With cyclone season approaching in the southern hemisphere, emergency managers will be thinking about a big one that might lead to evacuations. And it appears that local information is the key to informed evacuation decisions.
What makes people evacuate or not? And who leaves and who stays?
Newly published research from Texas A&M University and the University of Washington, Seattle, investigates evacuations leading up to Hurricanes Katrina and Ike. The research gives some clues on factors that affect the evacuation decision making and who does what.
- Expected personal impact is the biggest predictor of a person evacuating
- Older people are more likely to underestimate the speed of the arrival of the storm
- Women are more sensitive to cues of all types and are more likely to want to evacuate given the right information relating to the risk they face
- Home ownership does not affect the decision to evacuate, but people with higher incomes and levels of education are more likely to evacuate
- News media is an important source – and if people accessed any news media, they were likely to have accessed other sources as well
- Memory of false alarms will discourage evacuations, but if people are assured that this is because of the unpredictability of the storm, and not because information will be withheld or errors made by agencies, they will evacuate
- Only official warnings, the area people live, expected wind impacts and concerns about obstacles to evacuation will lead directly to an evacuation decision – demographic factors, news media, social and environment cues and hurricane experience all need further mediation to result in an evacuation decision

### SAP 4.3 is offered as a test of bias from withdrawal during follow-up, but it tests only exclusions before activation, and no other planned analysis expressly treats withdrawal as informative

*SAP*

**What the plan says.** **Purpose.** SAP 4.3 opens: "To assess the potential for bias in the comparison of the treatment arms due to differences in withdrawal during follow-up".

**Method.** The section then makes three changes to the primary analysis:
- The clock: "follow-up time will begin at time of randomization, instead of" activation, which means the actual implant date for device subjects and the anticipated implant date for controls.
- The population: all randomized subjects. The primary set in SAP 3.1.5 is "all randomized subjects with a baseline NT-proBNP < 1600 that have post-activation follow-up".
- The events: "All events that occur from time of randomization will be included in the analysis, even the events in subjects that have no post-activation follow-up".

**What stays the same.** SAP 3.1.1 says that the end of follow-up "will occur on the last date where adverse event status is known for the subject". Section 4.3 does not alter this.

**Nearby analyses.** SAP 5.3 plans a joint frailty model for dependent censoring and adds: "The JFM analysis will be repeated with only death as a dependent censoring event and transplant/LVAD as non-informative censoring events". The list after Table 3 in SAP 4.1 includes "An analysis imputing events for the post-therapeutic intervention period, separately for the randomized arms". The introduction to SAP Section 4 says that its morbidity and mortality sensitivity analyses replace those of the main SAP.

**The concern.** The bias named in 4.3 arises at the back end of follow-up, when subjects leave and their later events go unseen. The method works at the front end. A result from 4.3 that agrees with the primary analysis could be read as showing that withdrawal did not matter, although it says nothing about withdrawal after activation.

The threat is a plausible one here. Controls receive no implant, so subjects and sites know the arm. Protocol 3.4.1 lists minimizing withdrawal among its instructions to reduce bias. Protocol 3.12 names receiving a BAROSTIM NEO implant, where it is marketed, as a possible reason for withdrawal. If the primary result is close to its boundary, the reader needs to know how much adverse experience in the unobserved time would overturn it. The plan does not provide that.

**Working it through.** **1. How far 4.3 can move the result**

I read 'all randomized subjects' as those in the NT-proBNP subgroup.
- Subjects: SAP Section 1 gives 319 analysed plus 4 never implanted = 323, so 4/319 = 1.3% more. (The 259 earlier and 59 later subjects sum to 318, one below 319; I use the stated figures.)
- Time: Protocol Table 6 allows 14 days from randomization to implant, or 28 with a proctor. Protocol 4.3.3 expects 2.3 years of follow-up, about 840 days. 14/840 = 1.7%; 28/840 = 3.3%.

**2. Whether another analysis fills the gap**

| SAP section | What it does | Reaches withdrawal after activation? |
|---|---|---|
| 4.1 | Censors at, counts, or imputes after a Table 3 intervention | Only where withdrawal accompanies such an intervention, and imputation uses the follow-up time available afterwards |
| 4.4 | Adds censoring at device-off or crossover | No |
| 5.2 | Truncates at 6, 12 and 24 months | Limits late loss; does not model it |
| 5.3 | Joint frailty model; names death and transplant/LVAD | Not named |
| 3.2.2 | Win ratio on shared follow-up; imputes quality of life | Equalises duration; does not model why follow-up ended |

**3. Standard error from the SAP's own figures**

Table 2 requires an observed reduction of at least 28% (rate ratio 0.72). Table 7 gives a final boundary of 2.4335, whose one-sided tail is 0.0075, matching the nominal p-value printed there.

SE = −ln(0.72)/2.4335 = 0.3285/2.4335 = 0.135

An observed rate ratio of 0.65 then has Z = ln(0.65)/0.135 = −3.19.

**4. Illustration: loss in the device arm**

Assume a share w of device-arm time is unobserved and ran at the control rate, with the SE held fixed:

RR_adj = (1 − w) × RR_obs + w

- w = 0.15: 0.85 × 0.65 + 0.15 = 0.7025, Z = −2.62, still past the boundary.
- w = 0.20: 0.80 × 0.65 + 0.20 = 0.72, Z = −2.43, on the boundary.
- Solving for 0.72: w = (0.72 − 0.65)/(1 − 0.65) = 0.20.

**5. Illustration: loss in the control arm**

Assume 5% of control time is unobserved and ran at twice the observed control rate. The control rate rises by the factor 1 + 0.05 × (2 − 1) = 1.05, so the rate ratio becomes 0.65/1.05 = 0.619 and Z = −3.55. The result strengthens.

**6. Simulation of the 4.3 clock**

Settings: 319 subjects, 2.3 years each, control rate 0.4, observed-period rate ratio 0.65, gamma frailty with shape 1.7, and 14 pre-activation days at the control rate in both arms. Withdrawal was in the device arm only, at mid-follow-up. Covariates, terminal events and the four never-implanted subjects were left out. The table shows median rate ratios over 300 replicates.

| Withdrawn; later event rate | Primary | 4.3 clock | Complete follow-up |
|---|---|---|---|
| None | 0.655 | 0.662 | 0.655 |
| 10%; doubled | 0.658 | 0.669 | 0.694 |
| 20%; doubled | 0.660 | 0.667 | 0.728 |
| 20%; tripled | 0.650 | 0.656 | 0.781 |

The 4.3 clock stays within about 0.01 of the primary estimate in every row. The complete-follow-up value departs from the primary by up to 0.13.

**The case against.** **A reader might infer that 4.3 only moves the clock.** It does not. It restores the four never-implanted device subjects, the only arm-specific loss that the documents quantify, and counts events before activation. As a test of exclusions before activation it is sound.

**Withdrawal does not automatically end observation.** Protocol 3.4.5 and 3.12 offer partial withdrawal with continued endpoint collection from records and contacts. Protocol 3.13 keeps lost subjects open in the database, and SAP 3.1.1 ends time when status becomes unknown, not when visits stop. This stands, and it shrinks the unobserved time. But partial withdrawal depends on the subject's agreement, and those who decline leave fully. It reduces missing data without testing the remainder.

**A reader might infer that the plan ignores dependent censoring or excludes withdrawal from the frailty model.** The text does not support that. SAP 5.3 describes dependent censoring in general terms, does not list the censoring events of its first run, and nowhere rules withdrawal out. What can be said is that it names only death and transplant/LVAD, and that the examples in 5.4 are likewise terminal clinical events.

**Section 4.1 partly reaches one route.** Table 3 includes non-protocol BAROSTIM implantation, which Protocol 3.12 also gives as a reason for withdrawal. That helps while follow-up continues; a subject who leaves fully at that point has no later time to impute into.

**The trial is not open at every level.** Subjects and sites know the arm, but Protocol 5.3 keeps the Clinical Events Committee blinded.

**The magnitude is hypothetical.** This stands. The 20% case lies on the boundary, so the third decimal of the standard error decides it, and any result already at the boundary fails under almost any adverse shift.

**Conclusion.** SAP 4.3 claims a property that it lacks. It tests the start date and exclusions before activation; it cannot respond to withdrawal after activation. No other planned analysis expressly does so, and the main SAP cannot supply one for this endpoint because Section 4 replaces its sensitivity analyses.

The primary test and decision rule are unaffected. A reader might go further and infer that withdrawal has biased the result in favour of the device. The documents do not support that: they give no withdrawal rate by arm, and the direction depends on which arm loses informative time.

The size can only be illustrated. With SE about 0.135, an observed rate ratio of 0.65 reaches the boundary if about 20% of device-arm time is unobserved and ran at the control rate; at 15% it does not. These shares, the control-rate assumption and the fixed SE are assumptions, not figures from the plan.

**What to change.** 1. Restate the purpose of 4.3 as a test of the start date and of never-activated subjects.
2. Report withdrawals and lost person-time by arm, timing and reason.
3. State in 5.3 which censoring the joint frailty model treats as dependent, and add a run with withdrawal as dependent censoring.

- People were preoccupied with wind speed, overlooking the potential for storm and tidal surges into their community, possibly as a result of the focus of official information, which provided scant details on flooding
The biggest take home from this is that the storyline that needs to be built about how the cyclone will affect individuals at a local level.
This puts the spotlight on the importance of local spokespeople who can describe the potential impact in local communities – an approach that contradicts current practice in some areas, particularly in Australia.
A second point is reinforcement of current agency practice to use as many channels to get information to the community as possible – if people use conventional media and their online forms, they are more likely to tap into other channels and sources.
And who evacuates?
The answer is mostly found in the places people live – their level of risk and the perception of the threat will cause people from some geographic areas and residence types to evacuate. This probably leads to fewer older people evacuating because of their tendency to think they have more time.
People who have access to information from local emergency managers who have local knowledge, and because of this are trusted and credible, are also more likely to evacuate.
So it all comes back to the need for a community-based approach to disaster management.
Barbara Ryan is a disaster communication researcher at the University of Southern Queensland in Toowoomba, and teaches crisis and disaster communications in the the Graduate Certificate of Business. She is currently researching how people receive and react to official communications in a bushfire.